The research found many different approaches to investigations. Including what is investigated, who conducts the investigation, and senior management’s role in the investigation.

Those who are able to obtain zero or near zero injury rates were found to have rigorous investigation procedures aimed at finding the real reasons and making recommendations on how to prevent recurrence rather than pinning blame.

Drug and Alcohol Testing

From the original research, drug and alcohol testing was found to have a significant impact on reducing injuries. Studies, conducted by others, also support that when random testing for drugs and alcohol is conducted, safety is profoundly improved. The most recent Project Team 160 study corroborated the original findings.

Some Final Thoughts

Other than the nuclear industry, I doubt there are any other industries that have done this extent of research on worker safety. The comparison of safety performance between the companies in these studies reveals many techniques have been used to create safer companies and workplaces. These same techniques can be used by members of the insulation community to improve worker safety.

The techniques that result in a zero-injury workplace can be learned and applied in any workplace. "Zero injuries" is achievable! It begins with every worker taking personal responsibility for their own safety. And everyone in the company and on the work site must adopt a "zero tolerance" attitude and do everything necessary to eliminate pain, suffering and loss in the workplace.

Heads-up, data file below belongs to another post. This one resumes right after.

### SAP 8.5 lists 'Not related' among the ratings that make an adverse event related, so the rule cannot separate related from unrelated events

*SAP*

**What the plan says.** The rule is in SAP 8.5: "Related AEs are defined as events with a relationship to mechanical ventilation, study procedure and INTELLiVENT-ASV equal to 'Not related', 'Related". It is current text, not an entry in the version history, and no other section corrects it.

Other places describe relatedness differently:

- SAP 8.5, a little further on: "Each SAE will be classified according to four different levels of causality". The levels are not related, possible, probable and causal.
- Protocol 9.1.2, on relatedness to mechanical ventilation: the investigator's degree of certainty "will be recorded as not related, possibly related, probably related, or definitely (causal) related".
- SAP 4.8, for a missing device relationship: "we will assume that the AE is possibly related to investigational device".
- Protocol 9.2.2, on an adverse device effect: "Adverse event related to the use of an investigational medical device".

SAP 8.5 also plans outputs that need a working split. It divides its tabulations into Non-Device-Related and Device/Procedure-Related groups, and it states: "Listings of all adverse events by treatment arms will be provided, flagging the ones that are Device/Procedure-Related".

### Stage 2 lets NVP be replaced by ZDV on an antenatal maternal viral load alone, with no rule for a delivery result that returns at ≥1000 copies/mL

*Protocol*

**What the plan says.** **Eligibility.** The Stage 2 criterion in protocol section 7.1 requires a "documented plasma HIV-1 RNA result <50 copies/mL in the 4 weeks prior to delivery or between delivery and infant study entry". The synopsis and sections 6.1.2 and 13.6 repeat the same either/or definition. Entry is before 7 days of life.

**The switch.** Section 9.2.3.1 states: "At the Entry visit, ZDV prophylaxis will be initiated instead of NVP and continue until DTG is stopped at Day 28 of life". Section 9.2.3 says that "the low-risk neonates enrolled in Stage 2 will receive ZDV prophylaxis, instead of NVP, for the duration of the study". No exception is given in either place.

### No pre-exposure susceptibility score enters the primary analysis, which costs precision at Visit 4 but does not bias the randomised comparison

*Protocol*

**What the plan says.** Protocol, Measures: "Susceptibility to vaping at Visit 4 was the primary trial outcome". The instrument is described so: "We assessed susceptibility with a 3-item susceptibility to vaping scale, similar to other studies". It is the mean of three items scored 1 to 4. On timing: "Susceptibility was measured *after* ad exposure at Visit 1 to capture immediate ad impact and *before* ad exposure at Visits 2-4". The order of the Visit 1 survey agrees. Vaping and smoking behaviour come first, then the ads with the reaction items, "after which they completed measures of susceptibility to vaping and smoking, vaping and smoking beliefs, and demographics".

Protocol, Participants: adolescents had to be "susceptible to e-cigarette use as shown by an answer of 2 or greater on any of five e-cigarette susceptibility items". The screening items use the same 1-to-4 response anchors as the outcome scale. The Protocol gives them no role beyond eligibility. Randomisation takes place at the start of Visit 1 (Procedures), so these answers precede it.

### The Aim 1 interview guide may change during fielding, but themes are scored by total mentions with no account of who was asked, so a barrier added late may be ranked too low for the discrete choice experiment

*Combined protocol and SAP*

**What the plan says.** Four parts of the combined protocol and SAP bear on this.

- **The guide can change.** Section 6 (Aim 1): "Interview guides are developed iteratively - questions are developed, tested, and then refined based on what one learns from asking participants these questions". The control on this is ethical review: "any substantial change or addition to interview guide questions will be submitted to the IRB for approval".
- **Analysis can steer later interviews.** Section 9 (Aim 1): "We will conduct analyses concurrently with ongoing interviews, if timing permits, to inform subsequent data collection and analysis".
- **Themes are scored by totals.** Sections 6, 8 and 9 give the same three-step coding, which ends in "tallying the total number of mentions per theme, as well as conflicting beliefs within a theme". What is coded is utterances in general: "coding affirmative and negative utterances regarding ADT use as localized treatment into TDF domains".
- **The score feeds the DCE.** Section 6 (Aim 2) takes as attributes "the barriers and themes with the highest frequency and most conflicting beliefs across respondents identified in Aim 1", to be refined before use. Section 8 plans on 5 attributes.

Last year, more than 1,800 insulators were injured seriously enough to miss work. We are headed in the right direction, but we can’t rest until we reach the point where, as Paul O’Neill said, "No one would ever be hurt at work, not just lost workday cases, but no scratches, no first aid, nothing."

V. Scott Pignolet wishes to express his deep appreciation to John Mathis and P. D. Frey from the Project Team 160 and Director, Ken Eickmann and the Construction Industry Institute (CII), for their cooperation and willingness to share information that can make a huge difference in the insulation workplace. For the complete study results and other ideas about how to improve safety in the workplace, visit the CII Web site at